Nonlinear Associations (nonlinear + association)

Distribution by Scientific Domains


Selected Abstracts


Serum 25-hydroxyvitamin D and IgE , a significant but nonlinear relationship

ALLERGY, Issue 4 2009
E. Hyppönen
Background:, Hormonal vitamin D system affects the determination of T-cell responses. It is unknown if there is an association between vitamin D status and allergic conditions. Our aim was to investigate differences in serum IgE concentrations by vitamin D status [measured by 25(OH)D] and by a genetic variation in a key vitamin D activation enzyme (CYP27B1) previously shown to be associated with type 1 diabetes. Methods:, 9377 participants in the 1958 British birth cohort completed a biomedical assessment at 45 years of age ; 7288 eligible participants had data on 25(OH)D and IgE, with 6429 having further information on CYP27B1 genotype (,1260C>A). Results:, There was a nonlinear association between 25(OH)D and IgE (P -value for curvature = 0.0001). Compared with the reference group with the lowest IgE concentrations [25(OH)D 100,125 nmol/l], IgE concentrations were 29% higher (95% CI 9,48%) for participants with the 25(OH)D <25 nmol/l, and 56% higher (95% CI 17,95%) for participants with 25(OH)D >135 nmol/l (adjusted for sex, month, smoking, alcohol consumption, time spent outside, geographical location, social class, PC/TV time, physical activity, body mass index and waist circumference). CYP27B1 genotype was associated with both 25(OH)D (difference for A vs. C allele: 1.88%, 95% CI 0.37,3.4%, P = 0.01) and IgE concentrations (,6.59%, ,11.6% to ,1.42%, P = 0.01). Conclusions:, These data suggest that there may be a threshold effect with both low and high 25(OH)D levels associated with elevated IgE concentrations. The same CYP27B1 allele that is protective of diabetes was associated with increased IgE concentrations. [source]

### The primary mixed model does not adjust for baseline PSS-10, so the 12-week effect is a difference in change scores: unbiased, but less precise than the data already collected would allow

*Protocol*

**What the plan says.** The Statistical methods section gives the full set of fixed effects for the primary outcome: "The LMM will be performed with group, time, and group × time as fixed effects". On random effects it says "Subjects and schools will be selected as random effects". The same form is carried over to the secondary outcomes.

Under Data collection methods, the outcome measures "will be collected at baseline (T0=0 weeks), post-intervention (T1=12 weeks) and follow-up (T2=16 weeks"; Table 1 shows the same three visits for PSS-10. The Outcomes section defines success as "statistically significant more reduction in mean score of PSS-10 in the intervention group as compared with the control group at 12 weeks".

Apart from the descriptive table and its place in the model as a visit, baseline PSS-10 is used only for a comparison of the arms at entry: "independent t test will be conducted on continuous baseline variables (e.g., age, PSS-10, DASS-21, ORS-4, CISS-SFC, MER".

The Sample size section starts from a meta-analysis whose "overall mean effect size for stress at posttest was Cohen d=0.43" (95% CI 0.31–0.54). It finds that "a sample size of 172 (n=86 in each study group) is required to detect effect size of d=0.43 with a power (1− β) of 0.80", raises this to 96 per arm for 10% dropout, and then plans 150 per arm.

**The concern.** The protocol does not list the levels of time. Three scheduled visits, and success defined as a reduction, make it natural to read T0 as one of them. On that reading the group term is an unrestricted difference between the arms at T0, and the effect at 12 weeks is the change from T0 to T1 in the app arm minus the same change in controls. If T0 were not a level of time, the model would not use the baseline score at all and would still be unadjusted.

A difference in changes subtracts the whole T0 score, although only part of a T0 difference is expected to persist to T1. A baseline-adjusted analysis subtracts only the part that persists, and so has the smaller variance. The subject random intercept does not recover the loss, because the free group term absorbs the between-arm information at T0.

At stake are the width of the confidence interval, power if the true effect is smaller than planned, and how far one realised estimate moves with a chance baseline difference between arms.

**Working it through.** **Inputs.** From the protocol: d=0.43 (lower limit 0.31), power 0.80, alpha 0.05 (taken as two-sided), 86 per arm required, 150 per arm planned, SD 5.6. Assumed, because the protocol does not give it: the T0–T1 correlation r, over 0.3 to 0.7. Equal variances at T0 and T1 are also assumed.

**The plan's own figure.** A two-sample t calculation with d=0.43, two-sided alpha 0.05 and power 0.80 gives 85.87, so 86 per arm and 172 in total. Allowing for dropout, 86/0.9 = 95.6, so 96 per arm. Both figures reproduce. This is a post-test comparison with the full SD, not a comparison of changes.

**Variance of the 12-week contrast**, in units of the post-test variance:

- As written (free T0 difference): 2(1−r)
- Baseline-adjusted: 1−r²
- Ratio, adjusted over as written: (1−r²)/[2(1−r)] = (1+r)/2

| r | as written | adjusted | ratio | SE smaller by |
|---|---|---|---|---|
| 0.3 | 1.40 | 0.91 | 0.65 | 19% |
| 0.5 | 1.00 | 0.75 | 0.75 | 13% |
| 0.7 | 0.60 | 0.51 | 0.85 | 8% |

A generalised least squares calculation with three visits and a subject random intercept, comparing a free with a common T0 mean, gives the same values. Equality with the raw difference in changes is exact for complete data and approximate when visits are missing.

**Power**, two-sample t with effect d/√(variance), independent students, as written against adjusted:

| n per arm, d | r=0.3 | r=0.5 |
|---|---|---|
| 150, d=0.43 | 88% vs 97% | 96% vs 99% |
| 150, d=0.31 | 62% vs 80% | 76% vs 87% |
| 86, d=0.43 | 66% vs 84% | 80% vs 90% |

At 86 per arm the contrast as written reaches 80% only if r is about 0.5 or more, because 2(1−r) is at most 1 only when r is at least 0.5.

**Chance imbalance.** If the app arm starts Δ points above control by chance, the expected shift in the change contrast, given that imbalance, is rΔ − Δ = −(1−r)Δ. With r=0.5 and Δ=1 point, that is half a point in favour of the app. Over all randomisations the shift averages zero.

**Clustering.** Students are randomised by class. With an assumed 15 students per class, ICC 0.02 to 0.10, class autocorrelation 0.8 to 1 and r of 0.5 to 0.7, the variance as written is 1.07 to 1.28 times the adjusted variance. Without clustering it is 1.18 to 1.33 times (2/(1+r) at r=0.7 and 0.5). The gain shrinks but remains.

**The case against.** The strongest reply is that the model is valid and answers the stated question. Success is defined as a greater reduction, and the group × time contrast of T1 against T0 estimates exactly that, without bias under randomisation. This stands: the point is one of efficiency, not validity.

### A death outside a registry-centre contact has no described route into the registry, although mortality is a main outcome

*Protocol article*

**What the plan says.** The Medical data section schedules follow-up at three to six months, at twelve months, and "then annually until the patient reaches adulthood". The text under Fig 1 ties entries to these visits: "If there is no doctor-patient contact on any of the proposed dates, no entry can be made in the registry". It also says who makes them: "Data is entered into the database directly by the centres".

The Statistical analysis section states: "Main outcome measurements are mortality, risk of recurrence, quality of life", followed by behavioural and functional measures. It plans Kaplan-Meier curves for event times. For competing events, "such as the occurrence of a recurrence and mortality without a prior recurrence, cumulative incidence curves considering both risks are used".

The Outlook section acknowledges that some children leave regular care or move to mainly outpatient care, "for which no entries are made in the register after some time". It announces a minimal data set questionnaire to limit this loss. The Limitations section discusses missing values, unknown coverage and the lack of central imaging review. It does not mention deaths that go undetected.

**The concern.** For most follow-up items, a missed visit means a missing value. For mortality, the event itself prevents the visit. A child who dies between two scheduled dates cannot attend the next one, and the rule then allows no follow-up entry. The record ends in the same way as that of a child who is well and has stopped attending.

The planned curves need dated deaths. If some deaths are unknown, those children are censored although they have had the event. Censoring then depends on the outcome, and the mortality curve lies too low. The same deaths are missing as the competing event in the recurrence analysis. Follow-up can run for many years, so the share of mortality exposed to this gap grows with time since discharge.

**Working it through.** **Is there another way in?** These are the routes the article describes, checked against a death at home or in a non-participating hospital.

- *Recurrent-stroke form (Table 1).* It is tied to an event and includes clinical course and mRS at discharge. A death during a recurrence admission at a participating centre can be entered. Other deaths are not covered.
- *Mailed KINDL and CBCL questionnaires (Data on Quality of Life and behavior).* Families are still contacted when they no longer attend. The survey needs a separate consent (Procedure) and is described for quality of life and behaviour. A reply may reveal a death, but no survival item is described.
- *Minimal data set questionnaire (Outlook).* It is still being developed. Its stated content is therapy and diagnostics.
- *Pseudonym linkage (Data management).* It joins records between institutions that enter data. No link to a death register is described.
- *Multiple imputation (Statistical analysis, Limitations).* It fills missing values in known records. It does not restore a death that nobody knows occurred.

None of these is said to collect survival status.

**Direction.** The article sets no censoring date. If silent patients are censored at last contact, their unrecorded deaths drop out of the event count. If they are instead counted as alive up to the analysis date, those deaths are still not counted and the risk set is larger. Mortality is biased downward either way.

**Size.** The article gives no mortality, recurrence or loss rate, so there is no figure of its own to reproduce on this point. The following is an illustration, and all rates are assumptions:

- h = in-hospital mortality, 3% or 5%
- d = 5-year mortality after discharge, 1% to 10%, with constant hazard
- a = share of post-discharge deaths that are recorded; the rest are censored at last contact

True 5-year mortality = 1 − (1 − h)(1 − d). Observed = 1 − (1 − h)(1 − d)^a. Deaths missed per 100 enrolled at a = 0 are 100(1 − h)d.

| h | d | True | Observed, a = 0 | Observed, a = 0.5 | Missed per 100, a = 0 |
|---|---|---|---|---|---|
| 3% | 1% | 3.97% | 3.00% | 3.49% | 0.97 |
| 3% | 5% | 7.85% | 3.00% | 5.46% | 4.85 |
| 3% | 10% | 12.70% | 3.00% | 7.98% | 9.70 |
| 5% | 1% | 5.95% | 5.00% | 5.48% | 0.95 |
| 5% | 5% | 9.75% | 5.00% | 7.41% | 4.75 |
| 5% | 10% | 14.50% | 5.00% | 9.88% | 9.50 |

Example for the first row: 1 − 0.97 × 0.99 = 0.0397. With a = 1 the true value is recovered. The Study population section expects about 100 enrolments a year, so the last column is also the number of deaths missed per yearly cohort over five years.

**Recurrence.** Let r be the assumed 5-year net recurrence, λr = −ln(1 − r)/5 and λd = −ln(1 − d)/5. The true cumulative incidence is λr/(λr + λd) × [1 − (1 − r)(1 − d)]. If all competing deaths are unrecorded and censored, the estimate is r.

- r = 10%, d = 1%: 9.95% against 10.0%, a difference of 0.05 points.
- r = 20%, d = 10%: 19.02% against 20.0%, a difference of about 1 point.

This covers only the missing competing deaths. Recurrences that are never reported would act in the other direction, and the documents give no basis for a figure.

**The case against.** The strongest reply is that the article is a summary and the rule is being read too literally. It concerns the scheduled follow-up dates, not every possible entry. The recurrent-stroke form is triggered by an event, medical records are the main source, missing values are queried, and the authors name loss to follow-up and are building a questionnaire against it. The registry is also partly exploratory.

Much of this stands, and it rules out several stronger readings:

Gonadal steroids and salivary IgA in healthy young women and men

AMERICAN JOURNAL OF HUMAN BIOLOGY, Issue 3 2010
Sari M. Van Anders
Empirical evidence from clinical, nonhuman animal, and in vitro studies point to links between immune function and gonadal steroids, including potential androgenic immunosuppression and estrogenic immunoenhancement. This study was designed to test links between steroids and one marker of mucosal humoral immunity,immunoglobulin A (IgA) in healthy individuals, to facilitate comparisons with other species and clinical populations, as there are few existing studies with healthy humans that also allow gender/sex investigations. Participants (86 women, 91 men) provided a saliva sample for measurement of testosterone (T), estradiol (E2), and IgA. Results showed that E2 was significantly and positively correlated with IgA in women, and group analyses by E2 quartile showed that this association was linear. No significant correlations or nonlinear associations were seen between T and IgA in men or women, or E2 and IgA in men. Evidence from this study indicates that IgA and E2 are significantly associated in healthy premenopausal women. Am. J. Hum. Biol. 2010. © 2009 Wiley-Liss, Inc. [source]


An examination of the complementary volume,volatility information theories